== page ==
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Chapter 2 - Freedom of movement for persons
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December 2004

Below, you will find, as with all the chapters in this guide to the negotiations, an analysis of the issues in this chapter, both in general, and as regards the individual negotiating countries.

This chapter has a very direct impact on peoples’ lives and the professional and personal choices they make. Therefore, and in order to ensure that suitable information is readily available, accurate and easy to find, the Commission has also prepared a practical guide, which explains, in simple terms, the practical implications for all EU citizens, present and future, of the negotiations which have taken place on the issue.

The guide is here : Practical guide - Free movement of persons

 

Background

The acquis covers the four broad areas of mutual recognition of professional qualifications, citizens' rights, free movement of workers and co-ordination of social security schemes. There are links between this chapter and those chapters dealing with the other freedoms (goods, capital and services) as well as with the social policy and employment and justice and home affairs chapters.

Through the general system of mutual recognition, the Community seeks to eliminate obstacles to the taking up and pursuit of regulated professions, accepting the principle that a person fully qualified to practise a regulated profession in one Member State should be entitled to do so anywhere in the Community. Co-ordination of training systems is provided for architects and some health-care professionals, facilitating further mutual recognition in these cases.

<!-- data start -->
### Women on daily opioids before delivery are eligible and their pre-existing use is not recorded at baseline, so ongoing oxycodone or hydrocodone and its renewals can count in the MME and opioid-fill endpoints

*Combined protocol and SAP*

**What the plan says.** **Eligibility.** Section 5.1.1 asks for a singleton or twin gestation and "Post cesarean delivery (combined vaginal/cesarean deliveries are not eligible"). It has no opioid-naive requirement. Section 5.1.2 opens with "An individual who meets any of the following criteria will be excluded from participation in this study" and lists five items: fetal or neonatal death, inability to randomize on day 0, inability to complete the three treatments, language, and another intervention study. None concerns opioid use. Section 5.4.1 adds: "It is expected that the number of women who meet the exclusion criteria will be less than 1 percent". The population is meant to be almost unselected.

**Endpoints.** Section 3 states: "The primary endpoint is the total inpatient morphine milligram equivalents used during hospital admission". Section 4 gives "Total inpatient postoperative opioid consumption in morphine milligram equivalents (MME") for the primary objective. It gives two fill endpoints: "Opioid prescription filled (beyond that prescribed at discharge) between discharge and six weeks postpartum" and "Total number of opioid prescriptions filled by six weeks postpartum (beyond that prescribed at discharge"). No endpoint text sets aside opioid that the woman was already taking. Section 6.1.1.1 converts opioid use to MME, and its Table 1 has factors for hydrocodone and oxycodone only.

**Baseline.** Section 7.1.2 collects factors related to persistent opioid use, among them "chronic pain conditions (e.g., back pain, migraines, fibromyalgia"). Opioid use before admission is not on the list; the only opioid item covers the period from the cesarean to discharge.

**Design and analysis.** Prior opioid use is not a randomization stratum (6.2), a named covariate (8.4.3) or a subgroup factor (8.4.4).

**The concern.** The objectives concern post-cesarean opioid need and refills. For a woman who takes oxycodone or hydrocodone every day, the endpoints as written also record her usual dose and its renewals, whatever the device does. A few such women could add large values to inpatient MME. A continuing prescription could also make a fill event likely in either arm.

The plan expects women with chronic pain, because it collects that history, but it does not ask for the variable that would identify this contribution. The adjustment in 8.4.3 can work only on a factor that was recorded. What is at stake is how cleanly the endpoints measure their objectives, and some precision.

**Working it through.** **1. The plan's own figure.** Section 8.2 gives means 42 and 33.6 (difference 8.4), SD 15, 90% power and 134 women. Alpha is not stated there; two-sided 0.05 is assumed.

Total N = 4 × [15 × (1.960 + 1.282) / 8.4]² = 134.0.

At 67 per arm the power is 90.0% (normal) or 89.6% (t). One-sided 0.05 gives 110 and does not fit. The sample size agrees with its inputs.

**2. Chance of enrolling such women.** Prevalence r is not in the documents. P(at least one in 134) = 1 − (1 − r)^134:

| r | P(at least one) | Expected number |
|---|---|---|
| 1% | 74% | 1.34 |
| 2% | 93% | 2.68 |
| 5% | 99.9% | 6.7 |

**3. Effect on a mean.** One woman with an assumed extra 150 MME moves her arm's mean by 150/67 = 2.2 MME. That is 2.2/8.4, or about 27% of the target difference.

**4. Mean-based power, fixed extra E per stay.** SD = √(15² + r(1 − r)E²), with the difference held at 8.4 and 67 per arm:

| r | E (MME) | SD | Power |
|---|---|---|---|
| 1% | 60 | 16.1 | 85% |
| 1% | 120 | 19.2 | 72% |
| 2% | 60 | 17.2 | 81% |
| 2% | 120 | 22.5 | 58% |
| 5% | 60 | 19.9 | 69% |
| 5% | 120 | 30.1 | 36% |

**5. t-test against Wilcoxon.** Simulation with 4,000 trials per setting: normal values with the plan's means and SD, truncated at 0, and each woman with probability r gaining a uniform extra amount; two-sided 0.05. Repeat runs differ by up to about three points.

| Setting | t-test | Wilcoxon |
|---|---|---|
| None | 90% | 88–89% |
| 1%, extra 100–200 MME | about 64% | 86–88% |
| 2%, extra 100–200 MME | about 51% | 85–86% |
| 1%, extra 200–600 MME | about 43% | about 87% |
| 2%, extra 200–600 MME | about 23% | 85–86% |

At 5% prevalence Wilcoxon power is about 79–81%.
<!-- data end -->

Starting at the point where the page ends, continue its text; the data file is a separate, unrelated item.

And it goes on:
Citizens' rights cover voting rights and right of residence. Through the former, the rights of all EU citizens to participate actively in the political life of the Union are guaranteed, with directives covering the procedures applicable to European and municipal elections. Rights of residence, originally only foreseen for workers, have been extended to cover non-active persons and case law such as the Gravier ruling, concerning students, ensures that discrimination is not tolerated.

Applicant countries will need to ensure that, concerning the free movement of workers, there are no provisions in their legislation which are contrary to Community rules and that all provisions, in particular those relating to criteria on citizenship, residence or linguistic ability, are in full conformity with the acquis.

Co-ordination of social security schemes is also governed by regulations and these measures will also be directly applicable upon accession. The principles of co-ordination remain simple - those who exercise their right to freedom of movement throughout the Community should not be penalised as a result. However, the practical complexity of this area and the challenge it represents in terms of administrative capacity should not be underestimated. Applicant countries have experience in implementing bilateral agreements, but they will need to reinforce existing structures to be able to cope with a system which places heavy demands on their administration.

Horizontal issues

I. Free movement of workers

The key issue in this chapter is that of free movement of workers and it has been treated in a broadly similar way for all countries.

The political and practical importance of this area of the "acquis" and the sensitivities and uncertainties surrounding mobility of workers led the EU to propose a transitional measure. In considering whether it was appropriate to propose a transition period in this chapter, the EU took into account elements such as forecasted labour movements following accession and the likely destination of these flows. The degree of uncertainty regarding the possible numbers and the likely labour market effects of free movement were also major factors.

Recently confirmed research suggests that the impact on the EU labour market of the freedom of movement of workers after accession should be limited. However, it is expected that the predicted labour migration would be concentrated in certain member states, resulting in disturbances of the labour markets there. Concerns about the impact of the free movement of workers are based on considerations such as geographical proximity, income differentials, unemployment and propensity to migrate. The EU was also worried that this issue threatened to alienate public opinion and to affect overall public support for enlargement.